First-Mover Advantage (FMA) refers to the competitive advantage gained by the first company or product to enter a market or industry. The first mover often establishes brand recognition, builds customer loyalty, and captures market share before competitors enter the market.

  • Fiscal Policy

    Fiscal policy is the use of government spending, taxation, and borrowing to influence the economy. It aims to achieve economic objectives such as controlling inflation, stimulating economic growth, and managing unemployment by adjusting government expenditures and revenue.

  • Forced Liquidation

    Forced liquidation occurs when an investor's assets are sold off by a broker or exchange to cover losses or meet margin requirements. It typically happens when the investor fails to meet margin calls or maintain sufficient collateral for leveraged positions, resulting in automatic sell-offs.

  • Forex (FX)

    Forex, or foreign exchange, refers to the global marketplace where currencies are traded against each other. It is the largest and most liquid financial market in the world, with participants including banks, financial institutions, corporations, governments, and individual traders.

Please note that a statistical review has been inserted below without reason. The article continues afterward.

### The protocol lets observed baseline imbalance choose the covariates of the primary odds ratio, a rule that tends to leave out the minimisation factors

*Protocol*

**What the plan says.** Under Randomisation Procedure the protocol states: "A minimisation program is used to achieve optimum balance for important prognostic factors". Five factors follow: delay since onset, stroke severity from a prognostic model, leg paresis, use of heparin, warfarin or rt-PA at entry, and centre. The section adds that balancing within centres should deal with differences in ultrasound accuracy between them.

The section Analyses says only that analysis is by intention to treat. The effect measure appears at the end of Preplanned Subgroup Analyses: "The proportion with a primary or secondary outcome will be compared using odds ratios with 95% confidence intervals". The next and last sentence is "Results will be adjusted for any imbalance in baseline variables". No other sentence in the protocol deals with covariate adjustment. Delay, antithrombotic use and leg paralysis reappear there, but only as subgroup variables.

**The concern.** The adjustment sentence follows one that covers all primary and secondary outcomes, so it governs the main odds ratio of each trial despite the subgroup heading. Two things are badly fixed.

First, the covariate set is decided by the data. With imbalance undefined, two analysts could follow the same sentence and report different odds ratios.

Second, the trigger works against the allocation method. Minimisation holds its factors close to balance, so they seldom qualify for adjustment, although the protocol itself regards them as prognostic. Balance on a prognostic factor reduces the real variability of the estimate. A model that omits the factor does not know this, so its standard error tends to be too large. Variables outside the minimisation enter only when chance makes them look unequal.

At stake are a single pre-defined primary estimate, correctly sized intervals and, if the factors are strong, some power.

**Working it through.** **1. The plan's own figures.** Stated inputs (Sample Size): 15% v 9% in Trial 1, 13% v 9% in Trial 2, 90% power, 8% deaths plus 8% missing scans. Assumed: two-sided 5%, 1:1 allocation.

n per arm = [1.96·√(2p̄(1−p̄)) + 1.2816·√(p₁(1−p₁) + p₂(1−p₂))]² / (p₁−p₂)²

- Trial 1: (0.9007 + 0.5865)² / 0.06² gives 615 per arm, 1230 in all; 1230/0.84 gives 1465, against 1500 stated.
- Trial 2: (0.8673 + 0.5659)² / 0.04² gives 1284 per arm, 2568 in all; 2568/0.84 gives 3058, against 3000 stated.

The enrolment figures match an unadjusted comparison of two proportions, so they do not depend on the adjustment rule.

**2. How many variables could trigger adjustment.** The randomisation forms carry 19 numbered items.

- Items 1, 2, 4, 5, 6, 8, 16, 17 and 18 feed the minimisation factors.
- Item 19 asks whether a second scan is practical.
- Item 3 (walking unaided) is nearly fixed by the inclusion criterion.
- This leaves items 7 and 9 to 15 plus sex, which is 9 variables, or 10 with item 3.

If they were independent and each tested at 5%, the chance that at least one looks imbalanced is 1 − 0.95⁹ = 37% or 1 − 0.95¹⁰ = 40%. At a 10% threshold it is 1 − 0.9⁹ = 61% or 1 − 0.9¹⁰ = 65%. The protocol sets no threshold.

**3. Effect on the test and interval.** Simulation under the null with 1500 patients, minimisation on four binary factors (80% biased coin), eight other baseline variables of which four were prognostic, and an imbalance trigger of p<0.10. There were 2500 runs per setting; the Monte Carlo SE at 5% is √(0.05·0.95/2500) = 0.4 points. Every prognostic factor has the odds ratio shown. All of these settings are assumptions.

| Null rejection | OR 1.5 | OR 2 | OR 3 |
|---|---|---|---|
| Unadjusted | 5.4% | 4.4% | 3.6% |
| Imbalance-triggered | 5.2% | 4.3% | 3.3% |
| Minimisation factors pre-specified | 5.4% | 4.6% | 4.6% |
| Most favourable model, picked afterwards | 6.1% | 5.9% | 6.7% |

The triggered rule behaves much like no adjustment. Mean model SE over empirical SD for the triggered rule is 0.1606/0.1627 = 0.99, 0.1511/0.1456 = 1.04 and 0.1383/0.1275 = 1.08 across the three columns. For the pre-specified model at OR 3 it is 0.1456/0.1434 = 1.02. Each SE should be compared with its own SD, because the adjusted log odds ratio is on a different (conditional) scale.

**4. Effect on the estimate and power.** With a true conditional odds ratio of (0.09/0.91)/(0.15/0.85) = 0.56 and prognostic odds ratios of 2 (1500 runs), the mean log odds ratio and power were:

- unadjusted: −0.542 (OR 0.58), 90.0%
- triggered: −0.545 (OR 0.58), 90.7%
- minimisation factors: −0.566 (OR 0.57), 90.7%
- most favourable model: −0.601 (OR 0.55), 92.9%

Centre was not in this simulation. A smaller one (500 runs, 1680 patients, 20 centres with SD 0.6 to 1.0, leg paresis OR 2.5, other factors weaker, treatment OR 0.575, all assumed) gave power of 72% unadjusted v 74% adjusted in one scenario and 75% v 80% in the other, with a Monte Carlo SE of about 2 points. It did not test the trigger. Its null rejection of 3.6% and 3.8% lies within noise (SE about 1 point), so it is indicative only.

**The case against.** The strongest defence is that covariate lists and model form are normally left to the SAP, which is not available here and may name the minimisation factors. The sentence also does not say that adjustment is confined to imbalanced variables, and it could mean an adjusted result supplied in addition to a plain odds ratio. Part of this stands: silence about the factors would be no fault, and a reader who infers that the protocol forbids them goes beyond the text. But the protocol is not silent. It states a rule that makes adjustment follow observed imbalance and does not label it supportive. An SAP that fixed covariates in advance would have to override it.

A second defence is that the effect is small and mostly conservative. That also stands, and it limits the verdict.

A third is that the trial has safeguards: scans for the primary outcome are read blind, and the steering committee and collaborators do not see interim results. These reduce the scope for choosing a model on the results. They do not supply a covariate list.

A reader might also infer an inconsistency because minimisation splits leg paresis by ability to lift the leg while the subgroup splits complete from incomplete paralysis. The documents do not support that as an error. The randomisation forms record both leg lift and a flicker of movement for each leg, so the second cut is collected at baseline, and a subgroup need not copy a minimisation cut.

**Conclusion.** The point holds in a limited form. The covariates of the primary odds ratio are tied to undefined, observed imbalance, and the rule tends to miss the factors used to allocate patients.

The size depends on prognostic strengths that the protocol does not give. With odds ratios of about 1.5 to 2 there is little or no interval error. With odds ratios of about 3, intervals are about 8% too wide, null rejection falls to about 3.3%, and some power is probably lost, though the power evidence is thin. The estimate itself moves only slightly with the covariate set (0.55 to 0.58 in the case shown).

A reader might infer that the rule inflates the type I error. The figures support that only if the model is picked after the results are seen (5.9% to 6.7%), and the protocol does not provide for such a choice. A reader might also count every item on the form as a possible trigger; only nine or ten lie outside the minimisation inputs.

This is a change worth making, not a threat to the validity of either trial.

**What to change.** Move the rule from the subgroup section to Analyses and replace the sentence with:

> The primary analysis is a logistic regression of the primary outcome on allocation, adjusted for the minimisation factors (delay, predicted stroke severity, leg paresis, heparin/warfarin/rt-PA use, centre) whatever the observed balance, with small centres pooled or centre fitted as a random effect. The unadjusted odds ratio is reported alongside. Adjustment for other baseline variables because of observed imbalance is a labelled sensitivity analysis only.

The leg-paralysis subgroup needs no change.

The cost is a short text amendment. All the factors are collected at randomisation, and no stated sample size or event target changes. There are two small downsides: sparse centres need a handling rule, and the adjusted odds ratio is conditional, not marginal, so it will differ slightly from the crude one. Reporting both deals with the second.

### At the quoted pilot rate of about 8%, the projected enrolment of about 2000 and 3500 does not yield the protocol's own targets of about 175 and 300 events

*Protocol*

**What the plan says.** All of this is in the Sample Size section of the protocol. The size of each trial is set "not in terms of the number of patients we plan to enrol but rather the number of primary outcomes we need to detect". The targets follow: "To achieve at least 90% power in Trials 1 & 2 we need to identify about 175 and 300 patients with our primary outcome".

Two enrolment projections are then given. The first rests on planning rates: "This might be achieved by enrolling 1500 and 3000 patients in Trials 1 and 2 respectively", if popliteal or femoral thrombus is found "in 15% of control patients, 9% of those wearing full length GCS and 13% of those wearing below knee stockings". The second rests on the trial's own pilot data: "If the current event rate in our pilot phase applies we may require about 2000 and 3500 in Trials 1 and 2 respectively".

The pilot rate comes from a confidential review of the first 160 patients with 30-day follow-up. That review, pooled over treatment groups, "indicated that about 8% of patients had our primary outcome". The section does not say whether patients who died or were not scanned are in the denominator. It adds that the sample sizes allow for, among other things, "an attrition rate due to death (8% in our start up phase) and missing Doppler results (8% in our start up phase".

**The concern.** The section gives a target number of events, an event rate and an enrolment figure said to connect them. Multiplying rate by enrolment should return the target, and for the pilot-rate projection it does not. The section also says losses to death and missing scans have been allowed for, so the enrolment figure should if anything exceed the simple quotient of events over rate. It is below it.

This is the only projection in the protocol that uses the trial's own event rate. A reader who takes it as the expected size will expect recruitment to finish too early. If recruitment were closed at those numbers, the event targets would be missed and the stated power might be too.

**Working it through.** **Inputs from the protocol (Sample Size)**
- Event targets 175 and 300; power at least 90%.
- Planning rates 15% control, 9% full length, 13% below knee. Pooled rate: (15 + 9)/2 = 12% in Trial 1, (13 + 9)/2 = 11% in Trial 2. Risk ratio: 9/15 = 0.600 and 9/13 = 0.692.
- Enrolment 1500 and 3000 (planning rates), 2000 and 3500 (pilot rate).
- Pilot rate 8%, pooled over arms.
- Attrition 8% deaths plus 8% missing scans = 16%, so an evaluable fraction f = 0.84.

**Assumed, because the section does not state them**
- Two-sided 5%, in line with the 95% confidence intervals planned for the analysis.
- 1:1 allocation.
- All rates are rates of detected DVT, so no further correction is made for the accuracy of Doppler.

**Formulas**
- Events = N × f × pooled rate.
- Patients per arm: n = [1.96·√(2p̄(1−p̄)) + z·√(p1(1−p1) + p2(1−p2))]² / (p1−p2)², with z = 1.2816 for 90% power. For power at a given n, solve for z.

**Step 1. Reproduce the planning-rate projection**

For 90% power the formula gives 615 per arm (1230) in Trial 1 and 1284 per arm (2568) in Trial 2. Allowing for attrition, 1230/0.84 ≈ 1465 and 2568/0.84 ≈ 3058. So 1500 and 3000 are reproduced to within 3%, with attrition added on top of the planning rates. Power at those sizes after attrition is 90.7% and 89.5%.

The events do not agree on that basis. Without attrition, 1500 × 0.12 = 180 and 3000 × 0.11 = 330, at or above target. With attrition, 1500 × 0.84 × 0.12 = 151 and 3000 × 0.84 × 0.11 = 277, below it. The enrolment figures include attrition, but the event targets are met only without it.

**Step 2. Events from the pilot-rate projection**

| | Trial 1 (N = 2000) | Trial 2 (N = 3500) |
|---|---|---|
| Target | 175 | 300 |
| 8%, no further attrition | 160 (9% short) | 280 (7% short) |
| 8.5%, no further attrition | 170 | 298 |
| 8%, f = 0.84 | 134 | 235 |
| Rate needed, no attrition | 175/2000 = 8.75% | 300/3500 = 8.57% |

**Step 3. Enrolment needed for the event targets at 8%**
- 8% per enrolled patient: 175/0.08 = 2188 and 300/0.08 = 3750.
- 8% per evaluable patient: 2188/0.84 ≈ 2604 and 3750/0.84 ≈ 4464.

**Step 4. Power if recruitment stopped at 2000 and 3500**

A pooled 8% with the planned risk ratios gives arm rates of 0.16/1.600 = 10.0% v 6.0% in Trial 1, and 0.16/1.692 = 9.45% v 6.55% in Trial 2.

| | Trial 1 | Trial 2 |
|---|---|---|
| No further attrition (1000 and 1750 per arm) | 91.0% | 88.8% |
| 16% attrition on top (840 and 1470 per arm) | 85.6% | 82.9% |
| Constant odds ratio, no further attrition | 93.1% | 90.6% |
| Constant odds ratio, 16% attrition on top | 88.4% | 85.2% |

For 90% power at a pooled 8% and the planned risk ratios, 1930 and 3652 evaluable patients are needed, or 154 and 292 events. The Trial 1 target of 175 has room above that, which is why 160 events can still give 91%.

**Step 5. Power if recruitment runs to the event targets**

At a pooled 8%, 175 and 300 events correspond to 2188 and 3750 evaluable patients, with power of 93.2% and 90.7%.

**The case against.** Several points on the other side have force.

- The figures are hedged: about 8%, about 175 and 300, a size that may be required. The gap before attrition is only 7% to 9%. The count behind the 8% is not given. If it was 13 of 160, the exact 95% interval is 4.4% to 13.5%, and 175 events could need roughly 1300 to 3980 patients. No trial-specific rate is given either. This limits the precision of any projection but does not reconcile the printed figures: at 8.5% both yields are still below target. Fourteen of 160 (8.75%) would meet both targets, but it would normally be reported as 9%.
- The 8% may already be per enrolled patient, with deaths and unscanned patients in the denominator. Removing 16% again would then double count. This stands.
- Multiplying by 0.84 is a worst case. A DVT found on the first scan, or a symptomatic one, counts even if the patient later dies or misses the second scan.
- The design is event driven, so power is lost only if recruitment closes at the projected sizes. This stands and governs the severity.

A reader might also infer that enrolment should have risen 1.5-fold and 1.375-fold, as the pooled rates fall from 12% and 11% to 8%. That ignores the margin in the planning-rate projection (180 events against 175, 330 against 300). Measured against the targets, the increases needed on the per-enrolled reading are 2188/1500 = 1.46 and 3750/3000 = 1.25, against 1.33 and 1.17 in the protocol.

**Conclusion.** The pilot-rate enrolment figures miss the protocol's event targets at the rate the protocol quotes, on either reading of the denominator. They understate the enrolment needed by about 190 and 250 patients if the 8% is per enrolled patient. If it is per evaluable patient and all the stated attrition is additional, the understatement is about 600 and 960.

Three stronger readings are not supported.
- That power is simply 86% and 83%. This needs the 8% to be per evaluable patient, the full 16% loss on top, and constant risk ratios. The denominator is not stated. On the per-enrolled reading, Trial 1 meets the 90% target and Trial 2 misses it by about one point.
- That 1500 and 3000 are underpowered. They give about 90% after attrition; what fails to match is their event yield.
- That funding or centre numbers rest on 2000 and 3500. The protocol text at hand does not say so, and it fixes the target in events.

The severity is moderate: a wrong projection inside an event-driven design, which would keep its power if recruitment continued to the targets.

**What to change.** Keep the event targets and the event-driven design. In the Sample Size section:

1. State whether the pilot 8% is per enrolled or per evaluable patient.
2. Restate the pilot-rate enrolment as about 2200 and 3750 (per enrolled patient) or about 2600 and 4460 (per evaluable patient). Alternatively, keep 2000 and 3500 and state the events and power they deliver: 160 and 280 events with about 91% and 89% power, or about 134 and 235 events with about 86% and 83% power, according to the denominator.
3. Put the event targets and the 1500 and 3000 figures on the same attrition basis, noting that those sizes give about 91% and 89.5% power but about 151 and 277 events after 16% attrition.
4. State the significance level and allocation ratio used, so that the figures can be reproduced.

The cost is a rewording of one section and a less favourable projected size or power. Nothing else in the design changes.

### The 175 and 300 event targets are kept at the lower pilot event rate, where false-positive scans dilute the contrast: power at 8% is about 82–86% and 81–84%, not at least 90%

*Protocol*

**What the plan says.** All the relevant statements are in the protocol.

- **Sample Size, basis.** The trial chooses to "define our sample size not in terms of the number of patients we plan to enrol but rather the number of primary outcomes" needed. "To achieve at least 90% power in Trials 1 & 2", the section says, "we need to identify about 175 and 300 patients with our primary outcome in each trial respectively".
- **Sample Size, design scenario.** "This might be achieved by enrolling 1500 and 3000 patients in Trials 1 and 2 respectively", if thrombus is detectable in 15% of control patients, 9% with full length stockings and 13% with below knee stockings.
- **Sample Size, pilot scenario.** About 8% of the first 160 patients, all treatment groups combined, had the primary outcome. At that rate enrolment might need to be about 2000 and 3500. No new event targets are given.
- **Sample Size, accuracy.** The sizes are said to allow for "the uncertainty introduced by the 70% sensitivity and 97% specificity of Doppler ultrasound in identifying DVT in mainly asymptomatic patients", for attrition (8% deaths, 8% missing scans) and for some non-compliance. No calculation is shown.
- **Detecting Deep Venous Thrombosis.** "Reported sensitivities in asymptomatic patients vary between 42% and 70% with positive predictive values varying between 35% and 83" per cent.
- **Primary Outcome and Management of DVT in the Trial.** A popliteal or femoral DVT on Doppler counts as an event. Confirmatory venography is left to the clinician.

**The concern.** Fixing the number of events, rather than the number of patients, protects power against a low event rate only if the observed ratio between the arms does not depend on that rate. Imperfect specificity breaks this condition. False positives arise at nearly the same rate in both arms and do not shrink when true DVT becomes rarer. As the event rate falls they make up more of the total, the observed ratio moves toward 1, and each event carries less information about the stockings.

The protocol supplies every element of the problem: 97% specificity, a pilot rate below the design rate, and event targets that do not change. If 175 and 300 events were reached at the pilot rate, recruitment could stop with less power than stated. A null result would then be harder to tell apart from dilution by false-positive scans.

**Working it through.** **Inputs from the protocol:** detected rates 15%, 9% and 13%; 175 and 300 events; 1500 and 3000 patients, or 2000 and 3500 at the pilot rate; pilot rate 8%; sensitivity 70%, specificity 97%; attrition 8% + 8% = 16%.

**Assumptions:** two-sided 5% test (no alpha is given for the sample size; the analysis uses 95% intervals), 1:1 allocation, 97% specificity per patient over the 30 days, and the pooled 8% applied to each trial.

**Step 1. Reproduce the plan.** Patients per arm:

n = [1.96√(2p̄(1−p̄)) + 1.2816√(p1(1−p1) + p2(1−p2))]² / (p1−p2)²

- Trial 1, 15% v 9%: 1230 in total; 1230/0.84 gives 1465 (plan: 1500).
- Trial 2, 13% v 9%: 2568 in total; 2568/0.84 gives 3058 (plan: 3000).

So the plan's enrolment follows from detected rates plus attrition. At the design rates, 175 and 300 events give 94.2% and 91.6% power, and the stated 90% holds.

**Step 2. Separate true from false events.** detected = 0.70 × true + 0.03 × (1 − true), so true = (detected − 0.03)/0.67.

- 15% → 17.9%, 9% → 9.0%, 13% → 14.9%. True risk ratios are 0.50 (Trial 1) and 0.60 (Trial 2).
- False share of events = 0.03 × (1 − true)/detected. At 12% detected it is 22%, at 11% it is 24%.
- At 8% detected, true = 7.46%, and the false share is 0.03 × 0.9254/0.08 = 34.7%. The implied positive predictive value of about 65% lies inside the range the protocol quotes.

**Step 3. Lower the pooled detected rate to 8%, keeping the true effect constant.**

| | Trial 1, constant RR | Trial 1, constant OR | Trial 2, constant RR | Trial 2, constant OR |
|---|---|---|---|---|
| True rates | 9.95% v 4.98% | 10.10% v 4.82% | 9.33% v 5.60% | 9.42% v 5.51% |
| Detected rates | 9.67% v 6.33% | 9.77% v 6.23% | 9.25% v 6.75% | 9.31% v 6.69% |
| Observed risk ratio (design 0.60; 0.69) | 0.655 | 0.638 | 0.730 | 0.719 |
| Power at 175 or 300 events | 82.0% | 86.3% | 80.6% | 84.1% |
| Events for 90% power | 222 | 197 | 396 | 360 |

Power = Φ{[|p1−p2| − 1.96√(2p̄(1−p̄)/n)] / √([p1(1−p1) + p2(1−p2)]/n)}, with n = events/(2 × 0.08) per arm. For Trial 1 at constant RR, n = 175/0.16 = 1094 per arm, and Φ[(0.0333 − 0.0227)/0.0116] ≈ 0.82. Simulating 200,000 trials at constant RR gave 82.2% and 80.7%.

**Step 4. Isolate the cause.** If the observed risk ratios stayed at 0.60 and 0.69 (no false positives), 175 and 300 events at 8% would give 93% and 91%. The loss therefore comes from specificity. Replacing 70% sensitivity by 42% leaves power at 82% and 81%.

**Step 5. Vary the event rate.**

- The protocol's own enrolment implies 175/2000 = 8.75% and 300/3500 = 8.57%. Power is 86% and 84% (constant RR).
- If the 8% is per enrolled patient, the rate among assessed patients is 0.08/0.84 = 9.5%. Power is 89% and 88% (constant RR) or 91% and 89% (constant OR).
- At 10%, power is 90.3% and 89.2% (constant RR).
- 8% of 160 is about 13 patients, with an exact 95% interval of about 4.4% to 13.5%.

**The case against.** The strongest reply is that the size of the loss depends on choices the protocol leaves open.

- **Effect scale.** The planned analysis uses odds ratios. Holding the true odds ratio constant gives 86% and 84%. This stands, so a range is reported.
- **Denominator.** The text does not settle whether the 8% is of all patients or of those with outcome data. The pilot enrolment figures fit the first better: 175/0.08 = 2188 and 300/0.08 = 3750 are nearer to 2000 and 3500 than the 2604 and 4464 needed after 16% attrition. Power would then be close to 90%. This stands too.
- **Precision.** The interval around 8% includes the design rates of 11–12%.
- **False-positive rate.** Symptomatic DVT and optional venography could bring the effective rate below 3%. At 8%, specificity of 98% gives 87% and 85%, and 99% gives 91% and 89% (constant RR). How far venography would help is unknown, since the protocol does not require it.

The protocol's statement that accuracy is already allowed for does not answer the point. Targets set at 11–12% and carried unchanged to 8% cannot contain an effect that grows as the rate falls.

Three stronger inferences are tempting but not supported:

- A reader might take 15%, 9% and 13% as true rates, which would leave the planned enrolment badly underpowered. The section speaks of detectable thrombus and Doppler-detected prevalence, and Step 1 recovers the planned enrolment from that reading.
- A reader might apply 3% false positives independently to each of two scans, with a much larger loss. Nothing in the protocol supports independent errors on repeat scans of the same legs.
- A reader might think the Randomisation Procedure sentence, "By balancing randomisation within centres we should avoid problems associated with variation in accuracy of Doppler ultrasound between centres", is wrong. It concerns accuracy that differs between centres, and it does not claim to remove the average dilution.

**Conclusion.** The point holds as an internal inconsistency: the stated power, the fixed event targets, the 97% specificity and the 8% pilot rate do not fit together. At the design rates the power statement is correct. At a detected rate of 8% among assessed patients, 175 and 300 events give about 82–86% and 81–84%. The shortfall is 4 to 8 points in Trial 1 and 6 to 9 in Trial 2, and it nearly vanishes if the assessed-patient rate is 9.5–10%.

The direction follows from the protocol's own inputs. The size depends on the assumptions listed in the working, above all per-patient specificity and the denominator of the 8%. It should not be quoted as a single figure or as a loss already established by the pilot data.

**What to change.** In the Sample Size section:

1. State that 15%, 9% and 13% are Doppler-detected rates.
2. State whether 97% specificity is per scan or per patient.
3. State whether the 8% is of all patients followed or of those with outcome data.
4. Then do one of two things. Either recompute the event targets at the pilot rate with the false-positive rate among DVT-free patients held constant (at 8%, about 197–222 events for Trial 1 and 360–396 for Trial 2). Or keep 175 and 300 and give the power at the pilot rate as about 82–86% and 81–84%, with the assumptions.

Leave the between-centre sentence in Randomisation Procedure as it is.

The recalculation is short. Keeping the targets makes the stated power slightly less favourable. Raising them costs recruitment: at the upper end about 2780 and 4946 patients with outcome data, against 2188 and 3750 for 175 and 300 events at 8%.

• Fren

    Fren is a slang term used in the cryptocurrency community to describe a period of heightened excitement, speculation, or hype surrounding a particular cryptocurrency or market trend. It often refers to a state of frenzy among investors or traders.

  • Fundamental Analysis (FA)

    Fundamental analysis (FA) is a method of evaluating the intrinsic value of an asset, such as a stock, bond, or cryptocurrency, by analyzing factors such as financial statements, economic indicators, industry trends, and market conditions. FA aims to assess the underlying fundamentals and long-term viability of an investment.